Lush fertile acreage becomes Desert Wasteland
Over 6,000 years ago, nearly all of the territory now known as the Sahara Desert teemed with fruitful green vegetation, forests, wild life, and lakes filled with many fish. Today the question is: What caused such a large area to experience climate changes severe enough to generate the great Sahara Desert over time?
With technology and scientific information, we can determine what our planet was like six-thousand years in the past. Studies of the North African region reveal evidence of an ongoing drought and we can calculate back to its beginning by measuring the desert’s rate of succession. Astronomically, we can rewind the bodies in the heavens to find out what events, if any, occurred at the time.
One explanation for the drought involves the earth’s spin on its axis as it travels around the sun. Today the earth’s tilt is 23 degrees from zero. A minute and constant change in that angle causes very slow changes in climate on the surface of the earth. Unfortunately, North Africa sets in a location where this change is most obvious. You might say the movement of the earth causes the draught in North Africa which, in turn, slowly increases the Sahara Desert.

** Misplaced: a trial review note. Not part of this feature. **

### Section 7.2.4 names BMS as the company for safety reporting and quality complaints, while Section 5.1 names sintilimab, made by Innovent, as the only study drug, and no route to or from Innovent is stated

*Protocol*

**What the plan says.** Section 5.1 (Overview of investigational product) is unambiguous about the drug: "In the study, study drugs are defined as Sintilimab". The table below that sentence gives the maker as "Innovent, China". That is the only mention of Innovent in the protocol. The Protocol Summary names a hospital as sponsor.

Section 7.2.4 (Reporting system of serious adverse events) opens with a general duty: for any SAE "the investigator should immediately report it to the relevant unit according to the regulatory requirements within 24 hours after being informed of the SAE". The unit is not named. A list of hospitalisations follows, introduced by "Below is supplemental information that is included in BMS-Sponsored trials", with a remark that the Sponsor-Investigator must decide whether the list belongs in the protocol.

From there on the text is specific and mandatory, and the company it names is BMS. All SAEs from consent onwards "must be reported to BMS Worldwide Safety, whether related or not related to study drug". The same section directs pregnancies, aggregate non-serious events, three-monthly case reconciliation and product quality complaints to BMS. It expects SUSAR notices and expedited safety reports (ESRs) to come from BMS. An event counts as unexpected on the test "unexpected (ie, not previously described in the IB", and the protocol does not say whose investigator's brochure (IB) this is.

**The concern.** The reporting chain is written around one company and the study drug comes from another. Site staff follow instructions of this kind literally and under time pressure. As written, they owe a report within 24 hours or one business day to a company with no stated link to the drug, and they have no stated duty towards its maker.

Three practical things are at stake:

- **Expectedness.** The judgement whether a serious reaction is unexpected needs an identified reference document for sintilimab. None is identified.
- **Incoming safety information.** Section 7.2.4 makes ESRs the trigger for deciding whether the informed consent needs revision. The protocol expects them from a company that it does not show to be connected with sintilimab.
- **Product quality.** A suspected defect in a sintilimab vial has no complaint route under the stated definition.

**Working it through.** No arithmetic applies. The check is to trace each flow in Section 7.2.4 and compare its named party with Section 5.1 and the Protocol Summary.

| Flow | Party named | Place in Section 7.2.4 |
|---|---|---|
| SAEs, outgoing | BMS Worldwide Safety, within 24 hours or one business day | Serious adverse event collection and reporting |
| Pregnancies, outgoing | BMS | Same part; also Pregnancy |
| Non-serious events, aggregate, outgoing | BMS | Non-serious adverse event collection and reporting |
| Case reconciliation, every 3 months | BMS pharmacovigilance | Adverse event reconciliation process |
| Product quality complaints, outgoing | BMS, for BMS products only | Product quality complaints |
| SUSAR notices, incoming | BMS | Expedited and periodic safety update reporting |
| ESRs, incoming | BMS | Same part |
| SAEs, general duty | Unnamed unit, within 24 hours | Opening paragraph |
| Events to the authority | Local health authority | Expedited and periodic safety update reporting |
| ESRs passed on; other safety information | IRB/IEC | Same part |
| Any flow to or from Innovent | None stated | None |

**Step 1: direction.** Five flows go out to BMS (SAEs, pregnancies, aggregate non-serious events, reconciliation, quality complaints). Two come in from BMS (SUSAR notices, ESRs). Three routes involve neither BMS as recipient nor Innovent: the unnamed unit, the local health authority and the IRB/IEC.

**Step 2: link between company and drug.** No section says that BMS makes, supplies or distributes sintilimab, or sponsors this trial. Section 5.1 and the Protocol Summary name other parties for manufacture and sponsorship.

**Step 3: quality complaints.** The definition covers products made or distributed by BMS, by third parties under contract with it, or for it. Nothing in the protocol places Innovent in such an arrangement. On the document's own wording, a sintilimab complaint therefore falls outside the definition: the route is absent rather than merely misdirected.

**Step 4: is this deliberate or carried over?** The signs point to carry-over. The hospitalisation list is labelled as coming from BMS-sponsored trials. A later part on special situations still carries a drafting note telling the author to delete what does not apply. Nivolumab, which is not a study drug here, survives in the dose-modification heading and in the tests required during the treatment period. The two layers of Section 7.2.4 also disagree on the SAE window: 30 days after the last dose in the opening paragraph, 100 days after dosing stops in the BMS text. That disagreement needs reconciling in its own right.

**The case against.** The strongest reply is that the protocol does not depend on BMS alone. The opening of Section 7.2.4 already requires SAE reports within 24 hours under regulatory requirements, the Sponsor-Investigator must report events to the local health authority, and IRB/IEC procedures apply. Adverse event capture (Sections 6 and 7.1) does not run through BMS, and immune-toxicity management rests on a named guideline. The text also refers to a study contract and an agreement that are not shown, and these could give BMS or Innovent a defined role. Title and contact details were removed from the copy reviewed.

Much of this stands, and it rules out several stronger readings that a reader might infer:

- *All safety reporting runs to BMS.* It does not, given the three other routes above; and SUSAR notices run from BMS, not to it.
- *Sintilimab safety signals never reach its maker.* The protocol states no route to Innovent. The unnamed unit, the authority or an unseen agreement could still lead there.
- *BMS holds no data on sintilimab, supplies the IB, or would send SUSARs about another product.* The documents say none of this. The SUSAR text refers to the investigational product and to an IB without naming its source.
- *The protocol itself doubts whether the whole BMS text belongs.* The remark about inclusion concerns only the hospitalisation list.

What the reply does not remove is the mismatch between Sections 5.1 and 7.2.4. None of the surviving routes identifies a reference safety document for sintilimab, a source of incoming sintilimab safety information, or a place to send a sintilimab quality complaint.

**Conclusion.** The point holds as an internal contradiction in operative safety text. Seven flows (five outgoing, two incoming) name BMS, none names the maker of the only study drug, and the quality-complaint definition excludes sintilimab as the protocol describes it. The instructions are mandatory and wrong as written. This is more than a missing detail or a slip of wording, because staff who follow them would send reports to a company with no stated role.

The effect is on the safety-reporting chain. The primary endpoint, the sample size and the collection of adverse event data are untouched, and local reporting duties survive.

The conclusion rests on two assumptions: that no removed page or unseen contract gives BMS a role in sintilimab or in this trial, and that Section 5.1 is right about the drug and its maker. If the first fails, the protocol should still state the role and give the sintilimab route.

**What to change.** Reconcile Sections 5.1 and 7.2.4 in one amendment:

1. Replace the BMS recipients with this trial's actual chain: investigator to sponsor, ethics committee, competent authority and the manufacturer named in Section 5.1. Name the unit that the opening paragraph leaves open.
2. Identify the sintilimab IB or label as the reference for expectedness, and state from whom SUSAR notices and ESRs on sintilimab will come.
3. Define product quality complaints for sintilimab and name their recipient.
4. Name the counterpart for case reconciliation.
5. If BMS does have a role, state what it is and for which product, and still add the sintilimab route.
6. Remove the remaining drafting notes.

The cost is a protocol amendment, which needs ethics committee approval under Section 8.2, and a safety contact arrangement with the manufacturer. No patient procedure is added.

An alternative theory of what triggered the slow climate transformation of North Africa comes from the heavens. Some astronomers believe an asteroid, one and a quarter miles wide, created a huge fireball as it entered the earth’s atmosphere with a tail hundreds of miles long. As it passed over the Austrian Alps, it burst with a tremendous explosion several hundred feet high over Northern Europe and caused sudden changes in the earth’s weather patterns in several areas of the globe, including North Africa.
Whatever caused much of North Africa to transform from a lush fertile area into the desert wasteland as we know it today, the people and their cultures also changed through the centuries. One character in The Black Angel of the Lord, Ramtouses, was born into an African culture that slowly changed over time with the climate.